Recently disclosed records shed more light on EPA's review of agency grants, which number in the billions of dollars.
Internal EPA emails, released to the Natural Resources Defense Council under the Freedom of Information Act, offer more details on a grants review managed by John Konkus, a deputy public affairs chief and one of President Trump's political appointees. The documents show the review involved several appointees at times and often flagged EPA funds that were flowing to the Obama administration's allies and priorities, like combating climate change.
Career officials at EPA also pushed back on decisions to pull funding from certain organizations. They also tried to make the case that agency money could be worked into the agenda of President Trump and Administrator Scott Pruitt.
Steven Fine, acting chief information officer at EPA, even used one of Pruitt's buzzwords — "cooperative federalism" — when defending one grant that happened to mention the Clean Power Plan, the Obama-era rule to curb power plants' carbon emissions that Pruitt has sought to roll back.
"The proposed work connects multiple types of information that are not related to CPP but are relevant to the interest of EPA and states," Fine said in one email.
"The work unrelated to CPP is the vast majority of the proposed work and would support Agency and Administration goals related to clean air, clean water reliable energy production, and Cooperative Federalism," Fine added.
Konkus was not convinced by Fine's argument.
"This is not going to be funded and we would kindly ask you to alert the organization in the morning that the award will not be granted," he replied.
But Konkus was later informed that the grant recipient in question had sent in a revised cover letter to better address its work. That sparked a softer response from him.
"FYI this is how most grant discussions end up, the program and grantee work on a solution together to make the grant work better reflect the priorities of the Administration," he said in an email.
Memo now rescinded
The grants review attracted scrutiny after E&E News reported last August that Konkus, a political appointee, was overseeing the process, which had been typically managed by career officials (Greenwire, Aug. 17, 2017). An EPA spokesman told E&E News that the Trump administration wanted to be "good stewards" of taxpayer money.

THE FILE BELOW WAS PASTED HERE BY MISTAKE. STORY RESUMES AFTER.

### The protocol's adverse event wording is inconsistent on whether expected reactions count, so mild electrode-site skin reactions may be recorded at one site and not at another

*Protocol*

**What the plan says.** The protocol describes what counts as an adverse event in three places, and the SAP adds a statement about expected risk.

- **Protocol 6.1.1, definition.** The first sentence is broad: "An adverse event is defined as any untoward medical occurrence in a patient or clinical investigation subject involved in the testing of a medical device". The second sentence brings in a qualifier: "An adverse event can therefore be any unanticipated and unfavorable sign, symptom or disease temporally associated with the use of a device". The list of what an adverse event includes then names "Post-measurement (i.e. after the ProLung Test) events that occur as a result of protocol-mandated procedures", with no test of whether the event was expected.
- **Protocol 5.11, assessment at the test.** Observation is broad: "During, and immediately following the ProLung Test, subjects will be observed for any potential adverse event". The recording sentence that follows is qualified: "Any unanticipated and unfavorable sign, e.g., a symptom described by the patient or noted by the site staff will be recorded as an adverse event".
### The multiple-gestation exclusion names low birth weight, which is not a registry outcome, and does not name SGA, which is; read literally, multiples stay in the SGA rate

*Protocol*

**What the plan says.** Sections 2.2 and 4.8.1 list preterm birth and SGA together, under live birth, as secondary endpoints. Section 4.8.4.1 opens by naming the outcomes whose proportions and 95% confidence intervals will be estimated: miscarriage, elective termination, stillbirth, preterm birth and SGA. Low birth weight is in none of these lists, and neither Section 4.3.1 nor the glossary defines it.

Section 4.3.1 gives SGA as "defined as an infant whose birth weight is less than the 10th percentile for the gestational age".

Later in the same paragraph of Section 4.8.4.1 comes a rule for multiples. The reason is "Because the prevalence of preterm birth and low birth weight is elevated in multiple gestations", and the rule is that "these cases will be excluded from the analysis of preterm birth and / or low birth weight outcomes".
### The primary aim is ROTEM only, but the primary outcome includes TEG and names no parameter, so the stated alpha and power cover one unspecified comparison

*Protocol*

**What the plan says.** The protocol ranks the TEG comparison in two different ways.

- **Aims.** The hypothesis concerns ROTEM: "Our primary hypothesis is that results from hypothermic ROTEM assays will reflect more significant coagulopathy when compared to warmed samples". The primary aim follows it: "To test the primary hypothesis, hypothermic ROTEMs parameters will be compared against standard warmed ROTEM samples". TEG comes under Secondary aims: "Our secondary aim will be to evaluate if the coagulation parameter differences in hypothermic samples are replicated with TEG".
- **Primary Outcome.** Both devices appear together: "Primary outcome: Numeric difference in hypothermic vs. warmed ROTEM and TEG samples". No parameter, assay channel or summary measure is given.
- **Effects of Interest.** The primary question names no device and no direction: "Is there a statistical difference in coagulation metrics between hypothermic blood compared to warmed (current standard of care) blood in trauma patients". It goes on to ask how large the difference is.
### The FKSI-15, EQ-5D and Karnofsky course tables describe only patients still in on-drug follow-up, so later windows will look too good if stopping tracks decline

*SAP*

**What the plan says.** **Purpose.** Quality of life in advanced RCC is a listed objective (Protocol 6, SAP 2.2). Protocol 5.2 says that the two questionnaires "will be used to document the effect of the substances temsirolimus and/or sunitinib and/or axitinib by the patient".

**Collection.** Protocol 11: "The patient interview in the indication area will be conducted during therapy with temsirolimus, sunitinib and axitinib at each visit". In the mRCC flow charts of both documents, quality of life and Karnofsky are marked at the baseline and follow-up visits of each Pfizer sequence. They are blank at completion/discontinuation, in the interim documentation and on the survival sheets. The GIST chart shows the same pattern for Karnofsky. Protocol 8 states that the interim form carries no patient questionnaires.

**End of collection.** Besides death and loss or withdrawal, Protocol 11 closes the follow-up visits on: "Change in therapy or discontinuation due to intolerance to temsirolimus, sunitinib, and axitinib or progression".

"EPA awards about $4 billion in grants annually, and the Trump EPA is committed to being good stewards of the taxpayers' huge investment in our agency by reviewing every grant award and solicitation," said the spokesman.
EPA issued a memo on Aug. 8 last year directing its Office of Public Affairs to review and approve all grant solicitations.
EPA's grants process, however, has changed again.
The agency shared with E&E News an email sent last month, which rescinded the Aug. 8 memo. Instead, regional administrators and assistant administrators at EPA now have to approve "solicitation issuance" for grants.
"Now that all of our Regional Administrators and most of our program AAs are in place, we have shifted the responsibility to these leaders to review and manage the grants that flow through their respective offices," said the EPA spokesman.
Konkus' grants review may have begun even before the memo was issued last August. In an email to EPA Chief of Staff Ryan Jackson, the public affairs aide described marking a grant from earlier in the year.
"This response is from July when I first flagged this grant," Konkus said.
Several of the EPA emails show Konkus inquiring for more information about grants. In one, he asked if the agency had "a position on human testing."
"See this proposed grant," Konkus said.
In other messages, he prodded EPA to release funds to those who needed it most.
"There are a lot of Puerto Rico grants in these files. I would love to get that money out to them!" Konkus said in one email sent last September after Hurricane Maria had devastated the U.S. island territory.